One of the curiosities of the middle ages is the rapidity with which news spread. The fame of Maimonides was soon in every mouth. Chief of the methods by which influence radiated was correspondence. The "Letter to the South" was an epistle in reply to a direct communication. Every Rabbi was the recipient of a huge correspondence, which  p106 mostly assumed the shape of questions on theoretical and practical religion. Maimonides boasts that he never failed to reply to any letter, except when he was too ill to write.​38 He moreover tells us that he always answered with his own hand, and declined the use of a secretary, lest he be suspected of arrogance. This statement chimes in well with the recent discoveries in the Cairo Geniza, for many "Questions" addressed to him have been found with his autograph answer attached. His replies are as clear as they are terse. We perceive in them the author's invariable qualities. When the point referred to him is halachic (a matter of practical law), he gives his decision without dialectics. When, however, the question gives opportunity to lay down general principles of law or theology, he freely avails himself of the chance. Many of his "Responsa" that have been preserved to us elsewhere as well as in the Geniza are full of interest.39  p107 They belong in large part to a later period of his life, when Saladin had left Egypt (which he did in 1174), and Maimonides was private physician to the Vizir Alfadhel. By 1177 Maimonides appears to have been recognised at official head of the Cairo Jews. He established an ecclesiastical board with nine colleagues, and set himself to such diverse ends as to bring decorum into public worship and to eliminate Karaism without severity towards Karaites. From one of his "Responsa" we gather the interesting information that the education of girls was not neglected in Fostat.​40 In another he replies to an aged correspondent who styles himself ignorant, and laments his inability to read the Hebrew works of Maimonides. "Call not thyself ignorant, but my pupil and my friend, both thou and all who seek to cleave to the study of the Law. Abase not thyself, and do not despair of the attainment of  p108 perfection."​41 Maimonides' sympathy with human nature is revealed in these replies to an extent for which his formal treatises hardly prepare us. So with his humour and good sense. He was asked about a tallith (or scarf used at prayer) on which the worshipper had embroidered texts, to the disapproval of the local Rabbi. To the worshipper he said: "As thou servedst God in making it, so serve God in discarding it, and prevent dispute;" while to the precisionist Rabbi he added: "A Rabbi should rule with a gentle hand, nor should he interfere where interference is unnecessary."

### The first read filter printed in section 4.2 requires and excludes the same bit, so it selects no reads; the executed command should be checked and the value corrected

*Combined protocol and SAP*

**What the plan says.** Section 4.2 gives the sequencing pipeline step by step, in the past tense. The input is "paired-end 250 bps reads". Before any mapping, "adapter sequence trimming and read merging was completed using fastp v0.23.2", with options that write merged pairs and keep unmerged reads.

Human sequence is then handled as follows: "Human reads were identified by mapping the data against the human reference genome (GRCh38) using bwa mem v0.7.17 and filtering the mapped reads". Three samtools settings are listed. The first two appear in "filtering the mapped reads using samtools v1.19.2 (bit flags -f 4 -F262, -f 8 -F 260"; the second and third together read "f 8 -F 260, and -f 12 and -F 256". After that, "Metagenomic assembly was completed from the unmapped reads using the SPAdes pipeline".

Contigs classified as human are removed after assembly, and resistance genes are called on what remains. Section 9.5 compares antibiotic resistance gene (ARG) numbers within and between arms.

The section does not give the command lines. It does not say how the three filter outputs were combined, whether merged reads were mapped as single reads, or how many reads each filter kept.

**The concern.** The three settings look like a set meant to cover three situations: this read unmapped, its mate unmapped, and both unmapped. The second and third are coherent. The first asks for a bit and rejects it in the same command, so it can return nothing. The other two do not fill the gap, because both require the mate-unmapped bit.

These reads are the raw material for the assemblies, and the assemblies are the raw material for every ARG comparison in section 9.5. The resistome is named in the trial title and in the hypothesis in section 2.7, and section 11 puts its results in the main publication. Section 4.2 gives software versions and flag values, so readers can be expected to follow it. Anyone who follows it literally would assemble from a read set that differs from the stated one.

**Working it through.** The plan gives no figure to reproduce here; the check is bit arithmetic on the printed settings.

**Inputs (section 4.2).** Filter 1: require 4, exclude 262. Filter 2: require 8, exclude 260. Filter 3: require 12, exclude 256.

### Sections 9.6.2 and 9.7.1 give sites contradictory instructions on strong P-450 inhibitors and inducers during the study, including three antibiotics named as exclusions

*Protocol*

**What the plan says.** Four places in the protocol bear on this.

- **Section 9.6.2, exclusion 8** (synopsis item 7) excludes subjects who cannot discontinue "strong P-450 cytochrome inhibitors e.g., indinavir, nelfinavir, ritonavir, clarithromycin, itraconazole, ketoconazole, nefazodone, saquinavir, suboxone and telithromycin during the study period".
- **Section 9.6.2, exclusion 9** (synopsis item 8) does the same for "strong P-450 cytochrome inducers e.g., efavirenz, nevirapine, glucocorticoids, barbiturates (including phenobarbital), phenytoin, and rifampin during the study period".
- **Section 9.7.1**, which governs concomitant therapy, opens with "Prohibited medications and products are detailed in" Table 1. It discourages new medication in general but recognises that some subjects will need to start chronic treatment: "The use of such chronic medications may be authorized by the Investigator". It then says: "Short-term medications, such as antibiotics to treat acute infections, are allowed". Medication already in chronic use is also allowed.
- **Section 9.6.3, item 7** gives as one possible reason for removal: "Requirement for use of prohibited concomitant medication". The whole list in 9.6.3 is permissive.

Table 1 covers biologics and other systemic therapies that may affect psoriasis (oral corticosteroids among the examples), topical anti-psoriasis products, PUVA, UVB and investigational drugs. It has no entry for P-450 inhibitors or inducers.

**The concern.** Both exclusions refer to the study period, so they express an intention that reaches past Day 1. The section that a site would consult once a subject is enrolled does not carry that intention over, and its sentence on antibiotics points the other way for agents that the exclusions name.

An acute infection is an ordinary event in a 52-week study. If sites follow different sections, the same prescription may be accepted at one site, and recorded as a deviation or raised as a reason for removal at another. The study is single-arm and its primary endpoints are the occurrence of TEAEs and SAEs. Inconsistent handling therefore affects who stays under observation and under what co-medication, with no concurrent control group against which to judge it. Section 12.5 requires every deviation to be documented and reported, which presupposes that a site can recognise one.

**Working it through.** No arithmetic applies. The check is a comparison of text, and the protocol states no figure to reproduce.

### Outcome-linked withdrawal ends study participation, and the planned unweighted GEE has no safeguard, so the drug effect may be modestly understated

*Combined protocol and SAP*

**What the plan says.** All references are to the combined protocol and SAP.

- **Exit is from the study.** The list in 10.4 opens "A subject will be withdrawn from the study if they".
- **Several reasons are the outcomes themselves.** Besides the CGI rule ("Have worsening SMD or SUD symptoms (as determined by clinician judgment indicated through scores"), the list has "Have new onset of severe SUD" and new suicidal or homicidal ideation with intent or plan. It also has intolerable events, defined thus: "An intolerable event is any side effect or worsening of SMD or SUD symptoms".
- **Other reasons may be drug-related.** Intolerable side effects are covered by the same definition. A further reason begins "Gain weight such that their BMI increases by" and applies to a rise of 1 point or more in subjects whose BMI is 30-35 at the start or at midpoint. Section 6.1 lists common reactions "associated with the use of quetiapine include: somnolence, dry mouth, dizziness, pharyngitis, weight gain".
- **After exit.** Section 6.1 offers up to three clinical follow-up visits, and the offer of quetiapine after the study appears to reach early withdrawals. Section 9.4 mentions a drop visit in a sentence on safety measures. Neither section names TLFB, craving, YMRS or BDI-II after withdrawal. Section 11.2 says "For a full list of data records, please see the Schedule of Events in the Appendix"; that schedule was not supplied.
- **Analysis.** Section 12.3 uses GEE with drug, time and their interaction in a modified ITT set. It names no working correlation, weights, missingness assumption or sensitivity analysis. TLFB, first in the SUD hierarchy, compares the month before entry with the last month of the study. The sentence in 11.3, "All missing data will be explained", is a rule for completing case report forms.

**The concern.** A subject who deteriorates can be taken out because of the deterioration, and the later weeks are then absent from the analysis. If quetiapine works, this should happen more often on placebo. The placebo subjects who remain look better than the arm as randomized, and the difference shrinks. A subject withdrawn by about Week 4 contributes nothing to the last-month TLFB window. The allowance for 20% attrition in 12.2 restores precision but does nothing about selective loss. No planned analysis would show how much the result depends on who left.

In another response he again urges harmony: "We hear too much of unions in Israel; let us hear more of union." He indignantly repudiated the suggestion that the ritual law should be made more stringent in the case of the ignorant, lest they "break down the fence." "Shall we establish a safeguard for a safeguard,"  p109 he sarcastically asked. "It is enough to rely on the traditional safeguards without troubling the community with further restrictions." When he had before him the case of an aguna (or wife whose husband had left her, and was probably dead), he said: "Our general principle must be to accept the aguna's testimony (as to her husband's death) without undue scrupulosity, for the judge that cross-examines her too rigidly does ill." The aguna needed all the Rabbi's sympathy in the middle ages. Again, the curious system of feeing "ten men of leisure" for the purpose of forming a "congregation" called from him the striking statement: "The intention of this institution (alluded to in the Jerusalem Talmud) was that there should be in every place ten men appointed to serve the public weal, and that should any communal or religious affair need their attention, they should leave their work and betake themselves  p110 to the synagogue. Therefore they said, 'Men at leisure from their work'; and they did not say, 'Idlers without work'; and in the Talmud reference was made to the attendance of these ten at synagogue, because the synagogue was the meeting-place for all engaged in philanthropy or in meeting sudden crises."42